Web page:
The developed dye shows stress of different magnitude in plastic components. Whether this works was investigated using mechanical experiments on test specimens containing the dye. Photo: Maximilian Raisch / TU Chemnitz
A research team led by Prof. Dr. Michael Sommer, Professorship of Polymer Chemistry at Chemnitz University of Technology, and PD Dr. Michael Walter, project leader at the Cluster Of Excellence Living, Adaptive, and Energy-autonomous Materials Systems (livMatS) at the University of Freiburg, has succeeded in constructing a new dye molecule from the area of so-called mechanophores.
Thanks to this molecule, stress of different magnitude in plastic components can be visualized continuously by color changes. The concept of such dyes is not new, but most previous mechanophores were able to only indicate the presence or absence of stress in plastics. The current research now enables to differentiate between stresses of different magnitude. This adds up great advantages whenever it is important to map stress distributions in macroscopic plastic components to monitor integrity of the material at all times. The research team is now one step further to developing this effective form of deformation and damage analysis, bringing it closer to practical applications.
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As the researchers report in their publication, by combining a molecularly designed dye with a suitable and, above all, non-brittle plastic, macroscopic forces can now be brought down to the molecular scale. These acting forces can be, for example, external pressure or tension.
The dye molecule thus "feels" the force acting within the plastic components and continues to indicate changes in force by increasing changes in color. If the external load is taken off, the dye molecule returns into its original state. This is why this dye is termed a "molecular spring" – it stretches and "springs" – depending on external tension.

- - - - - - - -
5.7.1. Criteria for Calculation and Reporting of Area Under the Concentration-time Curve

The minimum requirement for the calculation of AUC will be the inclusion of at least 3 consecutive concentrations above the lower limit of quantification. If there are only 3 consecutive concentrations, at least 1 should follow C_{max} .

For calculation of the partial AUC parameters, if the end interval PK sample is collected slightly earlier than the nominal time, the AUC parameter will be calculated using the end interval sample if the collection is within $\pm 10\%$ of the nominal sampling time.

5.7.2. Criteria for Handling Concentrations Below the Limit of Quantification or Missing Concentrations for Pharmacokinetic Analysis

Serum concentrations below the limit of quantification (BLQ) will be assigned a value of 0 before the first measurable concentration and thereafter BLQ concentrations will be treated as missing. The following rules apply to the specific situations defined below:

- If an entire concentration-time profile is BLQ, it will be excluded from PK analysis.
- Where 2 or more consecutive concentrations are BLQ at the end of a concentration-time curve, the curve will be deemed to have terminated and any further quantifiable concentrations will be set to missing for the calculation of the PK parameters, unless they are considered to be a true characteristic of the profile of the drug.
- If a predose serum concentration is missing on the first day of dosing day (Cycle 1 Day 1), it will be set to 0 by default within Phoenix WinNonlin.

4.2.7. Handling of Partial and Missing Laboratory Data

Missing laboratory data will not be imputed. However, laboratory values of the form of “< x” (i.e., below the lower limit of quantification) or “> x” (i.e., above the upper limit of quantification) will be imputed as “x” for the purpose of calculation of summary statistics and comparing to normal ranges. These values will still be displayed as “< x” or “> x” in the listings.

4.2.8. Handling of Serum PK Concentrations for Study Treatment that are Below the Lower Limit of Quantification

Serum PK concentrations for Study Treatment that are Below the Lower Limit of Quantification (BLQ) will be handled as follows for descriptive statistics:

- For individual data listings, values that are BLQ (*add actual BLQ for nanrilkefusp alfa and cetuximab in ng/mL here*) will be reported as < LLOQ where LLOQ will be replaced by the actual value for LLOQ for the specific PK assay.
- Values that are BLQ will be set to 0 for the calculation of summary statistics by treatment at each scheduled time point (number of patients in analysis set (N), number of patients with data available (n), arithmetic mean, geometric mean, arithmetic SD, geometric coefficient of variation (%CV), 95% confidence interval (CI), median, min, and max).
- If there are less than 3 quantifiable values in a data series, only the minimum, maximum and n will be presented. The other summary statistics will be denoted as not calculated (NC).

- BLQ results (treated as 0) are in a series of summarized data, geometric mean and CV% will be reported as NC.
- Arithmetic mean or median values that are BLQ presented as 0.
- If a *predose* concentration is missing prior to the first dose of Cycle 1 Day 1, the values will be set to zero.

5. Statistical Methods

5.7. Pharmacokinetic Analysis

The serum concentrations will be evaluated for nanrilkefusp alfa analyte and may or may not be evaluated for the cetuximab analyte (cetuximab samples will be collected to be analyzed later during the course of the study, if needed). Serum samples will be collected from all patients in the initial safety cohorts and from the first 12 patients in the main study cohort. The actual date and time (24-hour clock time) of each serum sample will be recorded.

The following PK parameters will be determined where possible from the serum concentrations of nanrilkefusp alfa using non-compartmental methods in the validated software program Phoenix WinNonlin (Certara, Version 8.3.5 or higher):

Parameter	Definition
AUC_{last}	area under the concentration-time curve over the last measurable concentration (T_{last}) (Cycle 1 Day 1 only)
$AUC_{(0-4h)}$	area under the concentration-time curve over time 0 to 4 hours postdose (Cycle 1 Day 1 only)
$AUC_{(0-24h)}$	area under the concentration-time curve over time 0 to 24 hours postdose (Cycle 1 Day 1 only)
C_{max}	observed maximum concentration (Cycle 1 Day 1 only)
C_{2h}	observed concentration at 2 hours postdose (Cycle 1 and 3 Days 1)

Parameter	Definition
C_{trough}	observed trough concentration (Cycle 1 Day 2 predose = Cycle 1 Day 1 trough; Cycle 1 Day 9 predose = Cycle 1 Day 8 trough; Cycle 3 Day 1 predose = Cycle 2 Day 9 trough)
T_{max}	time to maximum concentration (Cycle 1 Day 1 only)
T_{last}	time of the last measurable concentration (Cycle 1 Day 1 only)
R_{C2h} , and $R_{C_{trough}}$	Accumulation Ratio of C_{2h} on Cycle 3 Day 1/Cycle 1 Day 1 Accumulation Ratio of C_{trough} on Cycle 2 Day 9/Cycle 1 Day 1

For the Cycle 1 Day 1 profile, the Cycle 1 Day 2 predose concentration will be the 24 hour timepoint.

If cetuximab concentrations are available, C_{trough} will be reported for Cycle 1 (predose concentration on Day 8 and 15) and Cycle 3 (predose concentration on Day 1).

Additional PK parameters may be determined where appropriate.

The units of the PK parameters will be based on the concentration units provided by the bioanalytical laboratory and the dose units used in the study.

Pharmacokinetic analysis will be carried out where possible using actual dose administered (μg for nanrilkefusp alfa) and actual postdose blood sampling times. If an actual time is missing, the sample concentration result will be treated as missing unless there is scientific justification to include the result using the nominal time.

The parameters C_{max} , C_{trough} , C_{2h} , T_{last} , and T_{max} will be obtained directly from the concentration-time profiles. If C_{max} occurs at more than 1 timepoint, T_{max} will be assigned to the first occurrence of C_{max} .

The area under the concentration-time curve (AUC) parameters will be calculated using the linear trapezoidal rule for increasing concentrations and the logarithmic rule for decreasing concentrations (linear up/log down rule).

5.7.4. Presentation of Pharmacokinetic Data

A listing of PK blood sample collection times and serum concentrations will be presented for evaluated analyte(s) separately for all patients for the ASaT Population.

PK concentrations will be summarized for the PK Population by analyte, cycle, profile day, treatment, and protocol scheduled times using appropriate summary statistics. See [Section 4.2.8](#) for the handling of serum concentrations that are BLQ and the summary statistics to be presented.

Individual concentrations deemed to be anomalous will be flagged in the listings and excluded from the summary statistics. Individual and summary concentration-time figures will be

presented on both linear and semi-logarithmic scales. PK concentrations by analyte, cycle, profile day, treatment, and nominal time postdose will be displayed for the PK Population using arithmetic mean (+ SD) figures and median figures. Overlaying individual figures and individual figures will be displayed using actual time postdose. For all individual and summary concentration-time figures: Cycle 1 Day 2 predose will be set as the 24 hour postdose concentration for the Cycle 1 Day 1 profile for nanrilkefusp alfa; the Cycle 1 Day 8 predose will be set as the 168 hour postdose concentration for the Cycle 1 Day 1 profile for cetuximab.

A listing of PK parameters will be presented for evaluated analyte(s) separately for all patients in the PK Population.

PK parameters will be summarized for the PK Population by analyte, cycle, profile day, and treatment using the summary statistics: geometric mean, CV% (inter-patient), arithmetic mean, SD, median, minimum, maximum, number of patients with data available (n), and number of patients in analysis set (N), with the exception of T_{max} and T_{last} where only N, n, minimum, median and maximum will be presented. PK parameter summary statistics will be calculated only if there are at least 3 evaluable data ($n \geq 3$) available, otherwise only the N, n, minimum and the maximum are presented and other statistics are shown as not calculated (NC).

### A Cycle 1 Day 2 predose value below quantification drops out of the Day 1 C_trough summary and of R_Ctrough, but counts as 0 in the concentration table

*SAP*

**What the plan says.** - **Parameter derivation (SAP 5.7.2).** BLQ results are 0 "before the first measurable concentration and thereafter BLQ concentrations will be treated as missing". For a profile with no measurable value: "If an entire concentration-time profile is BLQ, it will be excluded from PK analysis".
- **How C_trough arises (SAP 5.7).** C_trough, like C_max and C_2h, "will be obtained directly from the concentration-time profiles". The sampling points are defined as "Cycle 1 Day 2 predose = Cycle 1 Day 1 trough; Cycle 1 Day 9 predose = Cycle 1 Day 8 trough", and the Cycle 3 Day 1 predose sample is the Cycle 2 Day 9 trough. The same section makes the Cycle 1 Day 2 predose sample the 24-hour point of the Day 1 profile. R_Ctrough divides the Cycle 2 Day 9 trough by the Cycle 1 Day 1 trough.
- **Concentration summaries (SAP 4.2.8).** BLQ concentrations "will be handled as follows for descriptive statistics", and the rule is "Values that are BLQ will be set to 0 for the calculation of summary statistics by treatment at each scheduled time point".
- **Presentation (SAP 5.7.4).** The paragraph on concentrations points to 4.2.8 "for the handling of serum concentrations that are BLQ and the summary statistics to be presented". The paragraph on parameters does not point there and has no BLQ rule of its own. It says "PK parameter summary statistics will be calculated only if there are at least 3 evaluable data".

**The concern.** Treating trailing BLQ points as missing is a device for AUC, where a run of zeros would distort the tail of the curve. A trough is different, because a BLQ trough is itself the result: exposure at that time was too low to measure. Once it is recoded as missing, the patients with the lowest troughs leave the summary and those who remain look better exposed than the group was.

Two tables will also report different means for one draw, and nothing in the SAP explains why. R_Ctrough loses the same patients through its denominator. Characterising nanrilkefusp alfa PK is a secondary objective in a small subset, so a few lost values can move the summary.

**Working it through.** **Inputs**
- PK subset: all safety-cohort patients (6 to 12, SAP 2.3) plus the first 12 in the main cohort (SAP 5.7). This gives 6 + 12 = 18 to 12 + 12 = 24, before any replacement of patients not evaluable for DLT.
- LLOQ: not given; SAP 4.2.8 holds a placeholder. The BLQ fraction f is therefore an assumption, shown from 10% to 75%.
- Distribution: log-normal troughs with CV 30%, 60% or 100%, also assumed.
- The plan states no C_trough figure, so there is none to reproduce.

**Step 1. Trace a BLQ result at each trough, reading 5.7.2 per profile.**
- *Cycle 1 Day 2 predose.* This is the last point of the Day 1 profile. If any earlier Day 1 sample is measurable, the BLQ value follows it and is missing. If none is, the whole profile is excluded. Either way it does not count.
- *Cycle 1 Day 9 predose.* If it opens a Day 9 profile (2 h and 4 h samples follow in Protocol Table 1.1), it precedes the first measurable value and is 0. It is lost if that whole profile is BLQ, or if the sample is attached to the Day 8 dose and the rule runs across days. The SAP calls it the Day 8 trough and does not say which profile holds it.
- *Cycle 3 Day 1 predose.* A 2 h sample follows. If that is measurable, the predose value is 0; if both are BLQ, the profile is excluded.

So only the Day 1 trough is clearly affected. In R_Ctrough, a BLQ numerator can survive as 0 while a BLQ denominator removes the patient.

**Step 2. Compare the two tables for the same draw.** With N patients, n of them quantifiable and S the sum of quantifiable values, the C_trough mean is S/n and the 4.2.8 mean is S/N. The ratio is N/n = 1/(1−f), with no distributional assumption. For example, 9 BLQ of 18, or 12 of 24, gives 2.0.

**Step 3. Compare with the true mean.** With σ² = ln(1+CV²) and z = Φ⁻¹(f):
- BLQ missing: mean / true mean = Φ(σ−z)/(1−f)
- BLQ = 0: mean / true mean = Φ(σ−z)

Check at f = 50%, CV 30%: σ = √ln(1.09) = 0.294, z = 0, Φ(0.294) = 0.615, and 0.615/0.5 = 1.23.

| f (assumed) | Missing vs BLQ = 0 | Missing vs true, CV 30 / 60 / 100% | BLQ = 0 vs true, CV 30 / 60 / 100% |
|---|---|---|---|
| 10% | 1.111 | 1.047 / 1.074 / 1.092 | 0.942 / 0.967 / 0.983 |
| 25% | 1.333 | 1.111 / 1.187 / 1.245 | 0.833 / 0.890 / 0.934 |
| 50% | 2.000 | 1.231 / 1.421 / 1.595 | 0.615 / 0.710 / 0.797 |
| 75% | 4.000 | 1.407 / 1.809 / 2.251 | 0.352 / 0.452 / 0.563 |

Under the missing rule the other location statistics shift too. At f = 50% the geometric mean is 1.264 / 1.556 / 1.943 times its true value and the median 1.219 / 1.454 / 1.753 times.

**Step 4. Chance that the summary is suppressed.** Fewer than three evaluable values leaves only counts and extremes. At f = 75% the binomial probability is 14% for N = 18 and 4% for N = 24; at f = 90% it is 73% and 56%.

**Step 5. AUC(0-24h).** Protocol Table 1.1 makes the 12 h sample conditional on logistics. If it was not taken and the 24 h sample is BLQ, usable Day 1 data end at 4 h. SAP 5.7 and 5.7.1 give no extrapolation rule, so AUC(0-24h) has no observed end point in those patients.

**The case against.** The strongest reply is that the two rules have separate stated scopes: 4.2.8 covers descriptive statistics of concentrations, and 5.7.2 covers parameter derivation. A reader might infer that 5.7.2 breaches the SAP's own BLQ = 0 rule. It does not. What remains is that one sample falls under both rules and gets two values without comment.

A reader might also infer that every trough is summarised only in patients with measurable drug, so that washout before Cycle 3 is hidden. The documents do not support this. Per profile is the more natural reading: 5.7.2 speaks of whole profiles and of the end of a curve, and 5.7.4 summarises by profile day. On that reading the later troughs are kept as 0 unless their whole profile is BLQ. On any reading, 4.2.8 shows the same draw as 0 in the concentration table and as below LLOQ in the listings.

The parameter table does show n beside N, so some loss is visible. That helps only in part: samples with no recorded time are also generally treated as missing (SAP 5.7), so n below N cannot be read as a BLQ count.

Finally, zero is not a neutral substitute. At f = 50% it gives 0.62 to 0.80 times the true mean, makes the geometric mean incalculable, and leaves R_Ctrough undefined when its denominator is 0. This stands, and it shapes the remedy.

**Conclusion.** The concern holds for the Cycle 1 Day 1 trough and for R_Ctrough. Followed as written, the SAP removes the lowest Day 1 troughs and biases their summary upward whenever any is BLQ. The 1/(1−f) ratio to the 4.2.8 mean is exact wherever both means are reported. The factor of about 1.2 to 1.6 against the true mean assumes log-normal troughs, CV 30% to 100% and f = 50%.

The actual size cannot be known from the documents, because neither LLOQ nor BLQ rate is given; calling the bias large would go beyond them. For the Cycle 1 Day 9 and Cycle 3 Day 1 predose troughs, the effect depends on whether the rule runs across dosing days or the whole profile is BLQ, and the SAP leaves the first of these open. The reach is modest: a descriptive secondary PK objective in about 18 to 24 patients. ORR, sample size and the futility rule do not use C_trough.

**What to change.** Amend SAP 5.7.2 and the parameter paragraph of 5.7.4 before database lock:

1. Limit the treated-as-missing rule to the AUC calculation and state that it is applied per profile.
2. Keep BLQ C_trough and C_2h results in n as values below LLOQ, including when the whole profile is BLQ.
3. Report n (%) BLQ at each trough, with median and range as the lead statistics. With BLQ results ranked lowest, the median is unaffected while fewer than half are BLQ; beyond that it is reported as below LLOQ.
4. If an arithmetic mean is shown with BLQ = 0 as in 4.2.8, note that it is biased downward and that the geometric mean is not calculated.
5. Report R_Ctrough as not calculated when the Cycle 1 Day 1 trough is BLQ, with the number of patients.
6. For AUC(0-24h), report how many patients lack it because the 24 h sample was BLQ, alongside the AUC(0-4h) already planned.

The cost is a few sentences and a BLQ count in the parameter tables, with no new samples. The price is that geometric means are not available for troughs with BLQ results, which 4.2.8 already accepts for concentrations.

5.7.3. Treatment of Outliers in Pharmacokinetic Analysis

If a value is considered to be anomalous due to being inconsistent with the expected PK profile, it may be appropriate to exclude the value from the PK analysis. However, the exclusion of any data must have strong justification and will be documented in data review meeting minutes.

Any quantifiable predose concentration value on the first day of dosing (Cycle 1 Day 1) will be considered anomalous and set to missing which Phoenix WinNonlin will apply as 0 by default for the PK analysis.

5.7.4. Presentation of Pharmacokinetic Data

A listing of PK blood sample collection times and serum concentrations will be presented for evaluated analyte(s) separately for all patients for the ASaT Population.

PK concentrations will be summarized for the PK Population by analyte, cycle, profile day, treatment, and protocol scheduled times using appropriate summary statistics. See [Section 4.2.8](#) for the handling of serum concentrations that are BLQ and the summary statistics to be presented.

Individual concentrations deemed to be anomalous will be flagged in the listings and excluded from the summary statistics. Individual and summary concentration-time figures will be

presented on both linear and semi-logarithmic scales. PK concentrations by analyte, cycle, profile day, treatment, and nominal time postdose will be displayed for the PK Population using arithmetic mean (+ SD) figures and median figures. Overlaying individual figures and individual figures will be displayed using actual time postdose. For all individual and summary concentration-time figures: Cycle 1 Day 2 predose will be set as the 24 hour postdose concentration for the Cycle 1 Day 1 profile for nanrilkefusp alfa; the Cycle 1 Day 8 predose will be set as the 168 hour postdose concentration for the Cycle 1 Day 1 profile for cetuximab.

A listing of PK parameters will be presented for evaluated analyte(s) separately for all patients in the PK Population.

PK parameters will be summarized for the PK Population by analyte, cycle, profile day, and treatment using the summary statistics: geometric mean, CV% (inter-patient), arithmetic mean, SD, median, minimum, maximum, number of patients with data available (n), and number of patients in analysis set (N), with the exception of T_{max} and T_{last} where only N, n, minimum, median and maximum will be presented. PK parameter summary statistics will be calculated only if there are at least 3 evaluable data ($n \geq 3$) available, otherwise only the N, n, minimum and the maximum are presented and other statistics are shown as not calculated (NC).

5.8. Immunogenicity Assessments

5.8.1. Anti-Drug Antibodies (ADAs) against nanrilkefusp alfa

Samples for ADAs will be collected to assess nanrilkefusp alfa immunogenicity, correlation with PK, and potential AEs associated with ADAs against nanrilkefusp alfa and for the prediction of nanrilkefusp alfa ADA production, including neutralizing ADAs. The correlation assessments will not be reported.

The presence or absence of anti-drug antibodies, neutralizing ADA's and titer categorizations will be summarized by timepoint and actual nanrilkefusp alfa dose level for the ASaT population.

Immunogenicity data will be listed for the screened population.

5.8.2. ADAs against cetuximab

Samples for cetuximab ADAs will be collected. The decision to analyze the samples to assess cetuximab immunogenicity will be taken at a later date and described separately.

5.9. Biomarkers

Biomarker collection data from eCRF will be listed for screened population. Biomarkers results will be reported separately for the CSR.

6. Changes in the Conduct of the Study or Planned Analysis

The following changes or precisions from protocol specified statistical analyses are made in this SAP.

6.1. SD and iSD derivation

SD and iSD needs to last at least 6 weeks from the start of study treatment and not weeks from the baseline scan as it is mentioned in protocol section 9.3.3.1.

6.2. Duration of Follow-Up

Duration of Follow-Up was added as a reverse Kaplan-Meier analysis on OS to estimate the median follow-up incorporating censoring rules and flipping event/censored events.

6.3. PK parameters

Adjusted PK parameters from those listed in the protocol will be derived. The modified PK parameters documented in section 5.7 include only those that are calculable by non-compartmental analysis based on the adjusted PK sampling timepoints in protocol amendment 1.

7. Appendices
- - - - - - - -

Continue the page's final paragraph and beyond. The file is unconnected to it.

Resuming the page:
Compared to existing molecular switches that translate stress in plastics by changing color, the advantages here clearly lie in the stepless mapping of forces of different magnitudes as well as the spring-like behavior of the molecule, which can thus be used again and again.
"This is a bold step towards directly visualizing external residual stresses of plastics with simple analytical methods, which is of great help for the further development of materials with improved mechanical properties made by, for example, 3D printing", summarizes Prof. Michael Sommer.
But it could also allow a more fundamental understanding of damping properties of synthetic materials and natural systems: For example, there are large and heavy fruits that fall from trees from large heights but remain undamaged. Nature serves as a model here, and molecular springs could help to better understand and imitate such systems. Future efforts will therefore focus on adapting molecular force springs for use in various plastics. This will require joint efforts with other research groups and the use of computer-assisted methods.
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